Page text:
(Fogel et al., 1992; Fogel et al., 1999). Three-­month-­olds spend signifi-

involved locomotion (crawling and walking). Naturalistic studies of eye

cant time in supine and reclined postures, but those postures give way

movements in children and adults show that the allocation of visual

to sitting, prone, and upright postures as infants gain new motor skills

attention is tied to ongoing tasks and goals (Franchak & Adolph, 2010;

over the first year (Franchak, in preparation), which may in turn lead to

Hayhoe & Ballard, 2005; Land & Hayhoe, 2001). When unconstrained

lower frequency of faces in view. Future work that uses eye tracking

in a novel playroom, infants’ may have prioritized exploring the sur-

to measure social looking across a wider range of ages and postures

rounding environment and thus spent less time engaged in stationary

will help determine the influence of motor development on infants’

social play. The presence of an experimenter in the room, who was

visual experiences.

needed to ensure infants’ safety, might also have captured some of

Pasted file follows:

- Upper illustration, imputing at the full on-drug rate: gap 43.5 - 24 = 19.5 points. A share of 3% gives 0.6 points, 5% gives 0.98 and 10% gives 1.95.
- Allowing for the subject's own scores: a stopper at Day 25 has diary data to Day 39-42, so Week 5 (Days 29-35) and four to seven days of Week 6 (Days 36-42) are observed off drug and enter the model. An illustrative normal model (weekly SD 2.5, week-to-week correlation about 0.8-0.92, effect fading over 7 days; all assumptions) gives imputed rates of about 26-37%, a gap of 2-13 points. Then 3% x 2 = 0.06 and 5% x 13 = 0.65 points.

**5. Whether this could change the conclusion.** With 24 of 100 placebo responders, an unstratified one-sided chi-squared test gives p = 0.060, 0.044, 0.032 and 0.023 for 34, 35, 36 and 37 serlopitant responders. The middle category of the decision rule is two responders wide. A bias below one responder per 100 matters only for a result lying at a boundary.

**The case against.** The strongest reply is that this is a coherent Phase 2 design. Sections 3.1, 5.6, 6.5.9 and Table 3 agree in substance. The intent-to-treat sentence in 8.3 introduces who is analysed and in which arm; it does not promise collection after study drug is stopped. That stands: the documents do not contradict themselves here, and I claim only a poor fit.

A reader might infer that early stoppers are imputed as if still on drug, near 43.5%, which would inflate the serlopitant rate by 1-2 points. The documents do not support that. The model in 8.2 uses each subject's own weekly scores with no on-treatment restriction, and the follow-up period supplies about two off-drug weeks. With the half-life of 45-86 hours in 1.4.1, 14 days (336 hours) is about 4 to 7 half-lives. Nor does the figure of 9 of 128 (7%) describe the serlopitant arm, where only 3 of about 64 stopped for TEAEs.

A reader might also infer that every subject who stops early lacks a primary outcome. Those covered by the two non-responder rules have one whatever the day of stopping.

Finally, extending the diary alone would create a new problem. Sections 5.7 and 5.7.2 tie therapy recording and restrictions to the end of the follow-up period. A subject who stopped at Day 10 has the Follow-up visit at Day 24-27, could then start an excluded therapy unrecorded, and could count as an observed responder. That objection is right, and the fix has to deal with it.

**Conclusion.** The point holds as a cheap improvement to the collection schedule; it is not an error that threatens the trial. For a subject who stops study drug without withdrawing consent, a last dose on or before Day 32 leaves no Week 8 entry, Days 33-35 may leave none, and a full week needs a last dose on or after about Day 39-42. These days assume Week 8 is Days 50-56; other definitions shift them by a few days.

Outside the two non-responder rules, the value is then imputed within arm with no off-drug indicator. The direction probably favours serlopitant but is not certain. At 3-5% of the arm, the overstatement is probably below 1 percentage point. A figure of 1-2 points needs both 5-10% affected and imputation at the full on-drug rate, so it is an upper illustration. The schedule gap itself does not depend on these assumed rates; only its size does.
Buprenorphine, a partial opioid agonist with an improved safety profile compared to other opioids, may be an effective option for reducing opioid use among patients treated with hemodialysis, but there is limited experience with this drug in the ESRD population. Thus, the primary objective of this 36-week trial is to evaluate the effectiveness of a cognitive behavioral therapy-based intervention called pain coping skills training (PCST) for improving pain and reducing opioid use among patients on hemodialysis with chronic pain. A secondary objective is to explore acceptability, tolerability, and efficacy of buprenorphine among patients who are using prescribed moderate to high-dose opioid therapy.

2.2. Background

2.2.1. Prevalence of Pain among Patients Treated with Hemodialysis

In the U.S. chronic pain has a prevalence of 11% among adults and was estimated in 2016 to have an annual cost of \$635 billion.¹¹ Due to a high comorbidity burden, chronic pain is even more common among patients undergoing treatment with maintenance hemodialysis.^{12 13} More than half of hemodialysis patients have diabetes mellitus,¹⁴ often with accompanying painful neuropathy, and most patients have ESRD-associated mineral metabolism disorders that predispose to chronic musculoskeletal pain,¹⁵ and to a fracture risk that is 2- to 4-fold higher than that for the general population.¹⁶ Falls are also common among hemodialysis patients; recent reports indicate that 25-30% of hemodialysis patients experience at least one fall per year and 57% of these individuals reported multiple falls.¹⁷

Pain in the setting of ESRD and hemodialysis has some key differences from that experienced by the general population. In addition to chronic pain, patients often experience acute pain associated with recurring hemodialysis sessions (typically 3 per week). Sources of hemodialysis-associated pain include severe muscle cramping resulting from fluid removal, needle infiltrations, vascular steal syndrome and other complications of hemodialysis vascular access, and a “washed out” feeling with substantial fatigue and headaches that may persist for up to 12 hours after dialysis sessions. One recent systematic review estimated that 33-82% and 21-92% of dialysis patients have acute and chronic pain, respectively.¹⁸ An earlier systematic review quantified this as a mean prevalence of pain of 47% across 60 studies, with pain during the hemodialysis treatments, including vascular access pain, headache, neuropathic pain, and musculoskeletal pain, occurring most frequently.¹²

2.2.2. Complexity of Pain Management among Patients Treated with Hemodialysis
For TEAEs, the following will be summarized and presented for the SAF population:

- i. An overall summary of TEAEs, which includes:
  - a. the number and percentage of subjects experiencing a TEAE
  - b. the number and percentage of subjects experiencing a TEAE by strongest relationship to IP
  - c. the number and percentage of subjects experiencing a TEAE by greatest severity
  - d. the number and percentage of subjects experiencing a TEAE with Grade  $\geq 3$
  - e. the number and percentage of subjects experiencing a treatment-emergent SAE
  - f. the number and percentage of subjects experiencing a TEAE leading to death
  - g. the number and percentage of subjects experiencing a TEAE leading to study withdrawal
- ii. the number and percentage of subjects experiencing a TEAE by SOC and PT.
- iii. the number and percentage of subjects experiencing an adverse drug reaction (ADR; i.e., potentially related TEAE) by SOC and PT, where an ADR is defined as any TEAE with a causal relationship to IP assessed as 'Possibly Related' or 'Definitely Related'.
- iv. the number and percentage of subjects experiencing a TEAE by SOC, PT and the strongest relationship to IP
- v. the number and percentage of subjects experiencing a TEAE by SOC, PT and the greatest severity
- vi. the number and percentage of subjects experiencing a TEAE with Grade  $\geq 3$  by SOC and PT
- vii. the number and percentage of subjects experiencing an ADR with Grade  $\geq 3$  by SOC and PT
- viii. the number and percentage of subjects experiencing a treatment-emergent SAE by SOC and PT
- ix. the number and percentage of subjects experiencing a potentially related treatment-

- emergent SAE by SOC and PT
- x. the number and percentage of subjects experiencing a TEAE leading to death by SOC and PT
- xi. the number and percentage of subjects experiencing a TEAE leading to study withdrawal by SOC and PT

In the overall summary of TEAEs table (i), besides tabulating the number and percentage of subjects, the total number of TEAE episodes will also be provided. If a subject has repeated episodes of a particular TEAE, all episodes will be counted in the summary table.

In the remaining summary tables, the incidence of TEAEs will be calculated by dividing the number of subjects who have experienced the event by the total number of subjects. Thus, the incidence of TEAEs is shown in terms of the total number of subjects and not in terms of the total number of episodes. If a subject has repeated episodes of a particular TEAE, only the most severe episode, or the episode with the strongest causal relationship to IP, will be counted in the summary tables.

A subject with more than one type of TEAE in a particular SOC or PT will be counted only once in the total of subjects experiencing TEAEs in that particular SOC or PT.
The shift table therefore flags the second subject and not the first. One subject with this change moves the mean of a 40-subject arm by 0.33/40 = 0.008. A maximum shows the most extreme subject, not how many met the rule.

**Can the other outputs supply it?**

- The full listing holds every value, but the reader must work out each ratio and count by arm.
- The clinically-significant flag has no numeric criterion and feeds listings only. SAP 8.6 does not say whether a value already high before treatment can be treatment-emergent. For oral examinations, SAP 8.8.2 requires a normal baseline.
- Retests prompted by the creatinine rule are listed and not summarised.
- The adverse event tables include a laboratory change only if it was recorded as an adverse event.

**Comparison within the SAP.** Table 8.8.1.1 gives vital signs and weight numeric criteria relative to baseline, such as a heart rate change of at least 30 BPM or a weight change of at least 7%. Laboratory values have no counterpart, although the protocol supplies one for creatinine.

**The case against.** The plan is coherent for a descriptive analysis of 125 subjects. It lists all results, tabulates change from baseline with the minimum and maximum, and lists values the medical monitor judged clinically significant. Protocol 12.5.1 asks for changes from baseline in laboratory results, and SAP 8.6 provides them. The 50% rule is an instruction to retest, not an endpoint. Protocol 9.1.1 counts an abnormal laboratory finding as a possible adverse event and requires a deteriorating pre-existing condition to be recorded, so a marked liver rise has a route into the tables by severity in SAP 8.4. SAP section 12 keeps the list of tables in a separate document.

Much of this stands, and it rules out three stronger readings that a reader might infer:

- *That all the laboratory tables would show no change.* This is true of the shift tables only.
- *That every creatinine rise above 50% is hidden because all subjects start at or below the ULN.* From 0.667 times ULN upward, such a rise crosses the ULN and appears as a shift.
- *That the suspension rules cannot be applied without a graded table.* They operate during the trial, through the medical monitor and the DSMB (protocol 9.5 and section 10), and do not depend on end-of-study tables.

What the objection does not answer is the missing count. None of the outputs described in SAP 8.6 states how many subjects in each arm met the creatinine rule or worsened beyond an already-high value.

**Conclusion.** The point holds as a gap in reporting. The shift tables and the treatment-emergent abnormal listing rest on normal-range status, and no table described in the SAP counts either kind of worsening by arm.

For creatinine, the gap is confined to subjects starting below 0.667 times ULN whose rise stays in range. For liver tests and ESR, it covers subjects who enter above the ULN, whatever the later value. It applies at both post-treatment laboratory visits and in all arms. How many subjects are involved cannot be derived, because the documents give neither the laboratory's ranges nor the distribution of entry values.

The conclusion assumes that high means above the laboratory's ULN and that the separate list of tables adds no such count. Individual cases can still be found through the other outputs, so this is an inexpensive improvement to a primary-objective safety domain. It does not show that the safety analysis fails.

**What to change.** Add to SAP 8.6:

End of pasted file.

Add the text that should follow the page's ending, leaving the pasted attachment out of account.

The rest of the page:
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12 of 13      

infants’ attention despite the experimenter’s attempts to be unobtrusive. In future research, more fine-­tuned analyses of infants’ subtasks during play (e.g., exploring the room vs. stationary play) would provide more insight into how infants distribute visual attention in different contexts.

5 |  CONCLUSION Taking a systems view, social interactions emerge through the coordination of two partners’ behaviors. Most research has focused on how infants’ developing language, cognitive, and social abilities influence social interactions. The current study suggests that infants’ and caregivers’ motor behavior should be considered part of that system. In everyday life, observers must weigh visual-­motor trade-­offs of multiple ongoing tasks to determine whether looking is worth the effort. Infants may not choose to look up at a caregiver’s face when it means tilting their heads away from toys. Caregivers must decide whether it is worth sitting down to play when the infant might spring up and run across the room. Every movement infants and caregivers make has consequences for obtaining visual information. Studying naturalistic behavior brings us closer to understanding the structure and content of infants’ opportunities for learning in everyday life. Future work can further inform theories of learning by measuring naturalistic behavior across a wider range of ages and in other naturalistic contexts.